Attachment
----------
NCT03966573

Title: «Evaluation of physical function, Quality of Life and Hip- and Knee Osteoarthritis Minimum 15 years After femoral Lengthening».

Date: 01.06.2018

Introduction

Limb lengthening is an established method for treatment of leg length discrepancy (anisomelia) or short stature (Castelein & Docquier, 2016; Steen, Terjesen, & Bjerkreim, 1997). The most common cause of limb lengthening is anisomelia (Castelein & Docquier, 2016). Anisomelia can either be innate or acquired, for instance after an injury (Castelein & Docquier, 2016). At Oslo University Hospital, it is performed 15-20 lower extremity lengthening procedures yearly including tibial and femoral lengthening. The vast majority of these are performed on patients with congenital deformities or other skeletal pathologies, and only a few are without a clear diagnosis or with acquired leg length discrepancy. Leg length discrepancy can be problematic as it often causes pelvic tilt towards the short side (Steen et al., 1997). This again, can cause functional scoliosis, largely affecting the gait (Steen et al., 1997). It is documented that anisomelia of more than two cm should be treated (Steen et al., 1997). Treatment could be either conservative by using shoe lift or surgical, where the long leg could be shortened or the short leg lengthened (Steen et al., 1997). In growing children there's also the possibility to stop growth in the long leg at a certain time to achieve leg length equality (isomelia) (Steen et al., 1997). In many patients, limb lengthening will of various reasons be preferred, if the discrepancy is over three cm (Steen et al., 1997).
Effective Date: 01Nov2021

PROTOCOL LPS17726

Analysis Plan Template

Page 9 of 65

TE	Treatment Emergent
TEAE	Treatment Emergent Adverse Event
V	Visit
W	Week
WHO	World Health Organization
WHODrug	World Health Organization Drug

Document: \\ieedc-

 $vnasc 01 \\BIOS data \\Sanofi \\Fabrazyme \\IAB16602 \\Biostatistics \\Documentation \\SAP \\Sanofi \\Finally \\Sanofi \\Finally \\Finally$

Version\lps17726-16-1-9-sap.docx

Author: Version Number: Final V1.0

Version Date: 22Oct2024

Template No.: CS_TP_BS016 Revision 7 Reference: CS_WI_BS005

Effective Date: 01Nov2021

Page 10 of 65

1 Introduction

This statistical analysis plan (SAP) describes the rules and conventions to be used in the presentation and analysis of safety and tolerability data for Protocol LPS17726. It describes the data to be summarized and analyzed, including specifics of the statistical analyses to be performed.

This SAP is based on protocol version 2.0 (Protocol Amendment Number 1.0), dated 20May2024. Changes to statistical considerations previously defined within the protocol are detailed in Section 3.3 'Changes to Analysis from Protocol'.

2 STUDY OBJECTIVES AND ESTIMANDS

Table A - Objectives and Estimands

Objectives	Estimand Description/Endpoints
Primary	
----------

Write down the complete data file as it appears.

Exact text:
NCT03966573

Title: «Evaluation of physical function, Quality of Life and Hip- and Knee Osteoarthritis Minimum 15 years After femoral Lengthening».

Date: 01.06.2018

Introduction

Limb lengthening is an established method for treatment of leg length discrepancy (anisomelia) or short stature (Castelein & Docquier, 2016; Steen, Terjesen, & Bjerkreim, 1997). The most common cause of limb lengthening is anisomelia (Castelein & Docquier, 2016). Anisomelia can either be innate or acquired, for instance after an injury (Castelein & Docquier, 2016). At Oslo University Hospital, it is performed 15-20 lower extremity lengthening procedures yearly including tibial and femoral lengthening. The vast majority of these are performed on patients with congenital deformities or other skeletal pathologies, and only a few are without a clear diagnosis or with acquired leg length discrepancy. Leg length discrepancy can be problematic as it often causes pelvic tilt towards the short side (Steen et al., 1997). This again, can cause functional scoliosis, largely affecting the gait (Steen et al., 1997). It is documented that anisomelia of more than two cm should be treated (Steen et al., 1997). Treatment could be either conservative by using shoe lift or surgical, where the long leg could be shortened or the short leg lengthened (Steen et al., 1997). In growing children there's also the possibility to stop growth in the long leg at a certain time to achieve leg length equality (isomelia) (Steen et al., 1997). In many patients, limb lengthening will of various reasons be preferred, if the discrepancy is over three cm (Steen et al., 1997).
Effective Date: 01Nov2021

PROTOCOL LPS17726

Analysis Plan Template

Page 9 of 65

TE	Treatment Emergent
TEAE	Treatment Emergent Adverse Event
V	Visit
W	Week
WHO	World Health Organization
WHODrug	World Health Organization Drug

Document: \\ieedc-

 $vnasc 01 \\BIOS data \\Sanofi \\Fabrazyme \\IAB16602 \\Biostatistics \\Documentation \\SAP \\Sanofi \\Finally \\Sanofi \\Finally \\Finally$

Version\lps17726-16-1-9-sap.docx

Author: Version Number: Final V1.0

Version Date: 22Oct2024

Template No.: CS_TP_BS016 Revision 7 Reference: CS_WI_BS005

Effective Date: 01Nov2021

Page 10 of 65

1 Introduction

This statistical analysis plan (SAP) describes the rules and conventions to be used in the presentation and analysis of safety and tolerability data for Protocol LPS17726. It describes the data to be summarized and analyzed, including specifics of the statistical analyses to be performed.

This SAP is based on protocol version 2.0 (Protocol Amendment Number 1.0), dated 20May2024. Changes to statistical considerations previously defined within the protocol are detailed in Section 3.3 'Changes to Analysis from Protocol'.

2 STUDY OBJECTIVES AND ESTIMANDS

Table A - Objectives and Estimands

Objectives	Estimand Description/Endpoints
Primary	